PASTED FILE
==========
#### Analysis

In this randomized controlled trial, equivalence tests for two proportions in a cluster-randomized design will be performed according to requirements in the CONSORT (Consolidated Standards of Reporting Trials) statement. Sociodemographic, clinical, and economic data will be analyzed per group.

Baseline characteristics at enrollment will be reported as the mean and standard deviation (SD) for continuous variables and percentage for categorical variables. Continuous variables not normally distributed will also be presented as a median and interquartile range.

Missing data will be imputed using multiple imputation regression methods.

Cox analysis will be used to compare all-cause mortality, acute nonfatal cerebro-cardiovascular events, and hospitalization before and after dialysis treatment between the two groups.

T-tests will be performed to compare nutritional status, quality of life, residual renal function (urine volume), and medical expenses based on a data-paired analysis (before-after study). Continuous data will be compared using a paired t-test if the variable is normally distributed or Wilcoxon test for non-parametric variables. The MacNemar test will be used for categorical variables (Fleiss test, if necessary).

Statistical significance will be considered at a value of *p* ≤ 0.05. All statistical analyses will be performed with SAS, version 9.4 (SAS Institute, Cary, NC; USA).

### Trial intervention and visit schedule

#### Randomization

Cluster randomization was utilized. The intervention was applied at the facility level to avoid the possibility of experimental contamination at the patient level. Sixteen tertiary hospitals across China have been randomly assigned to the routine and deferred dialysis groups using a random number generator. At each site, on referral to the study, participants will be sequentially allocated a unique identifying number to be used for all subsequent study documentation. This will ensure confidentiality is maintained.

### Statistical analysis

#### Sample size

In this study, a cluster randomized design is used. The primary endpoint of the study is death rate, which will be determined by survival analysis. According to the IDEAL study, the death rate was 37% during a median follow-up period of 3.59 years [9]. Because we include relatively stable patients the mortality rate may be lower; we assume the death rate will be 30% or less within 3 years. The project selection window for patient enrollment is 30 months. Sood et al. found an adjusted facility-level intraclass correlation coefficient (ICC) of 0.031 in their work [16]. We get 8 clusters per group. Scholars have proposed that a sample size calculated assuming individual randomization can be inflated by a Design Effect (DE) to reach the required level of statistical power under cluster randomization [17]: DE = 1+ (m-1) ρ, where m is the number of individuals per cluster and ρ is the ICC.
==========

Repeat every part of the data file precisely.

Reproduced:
#### Analysis

In this randomized controlled trial, equivalence tests for two proportions in a cluster-randomized design will be performed according to requirements in the CONSORT (Consolidated Standards of Reporting Trials) statement. Sociodemographic, clinical, and economic data will be analyzed per group.

Baseline characteristics at enrollment will be reported as the mean and standard deviation (SD) for continuous variables and percentage for categorical variables. Continuous variables not normally distributed will also be presented as a median and interquartile range.

Missing data will be imputed using multiple imputation regression methods.

Cox analysis will be used to compare all-cause mortality, acute nonfatal cerebro-cardiovascular events, and hospitalization before and after dialysis treatment between the two groups.

T-tests will be performed to compare nutritional status, quality of life, residual renal function (urine volume), and medical expenses based on a data-paired analysis (before-after study). Continuous data will be compared using a paired t-test if the variable is normally distributed or Wilcoxon test for non-parametric variables. The MacNemar test will be used for categorical variables (Fleiss test, if necessary).

Statistical significance will be considered at a value of *p* ≤ 0.05. All statistical analyses will be performed with SAS, version 9.4 (SAS Institute, Cary, NC; USA).

### Trial intervention and visit schedule

#### Randomization

Cluster randomization was utilized. The intervention was applied at the facility level to avoid the possibility of experimental contamination at the patient level. Sixteen tertiary hospitals across China have been randomly assigned to the routine and deferred dialysis groups using a random number generator. At each site, on referral to the study, participants will be sequentially allocated a unique identifying number to be used for all subsequent study documentation. This will ensure confidentiality is maintained.

### Statistical analysis

#### Sample size

In this study, a cluster randomized design is used. The primary endpoint of the study is death rate, which will be determined by survival analysis. According to the IDEAL study, the death rate was 37% during a median follow-up period of 3.59 years [9]. Because we include relatively stable patients the mortality rate may be lower; we assume the death rate will be 30% or less within 3 years. The project selection window for patient enrollment is 30 months. Sood et al. found an adjusted facility-level intraclass correlation coefficient (ICC) of 0.031 in their work [16]. We get 8 clusters per group. Scholars have proposed that a sample size calculated assuming individual randomization can be inflated by a Design Effect (DE) to reach the required level of statistical power under cluster randomization [17]: DE = 1+ (m-1) ρ, where m is the number of individuals per cluster and ρ is the ICC.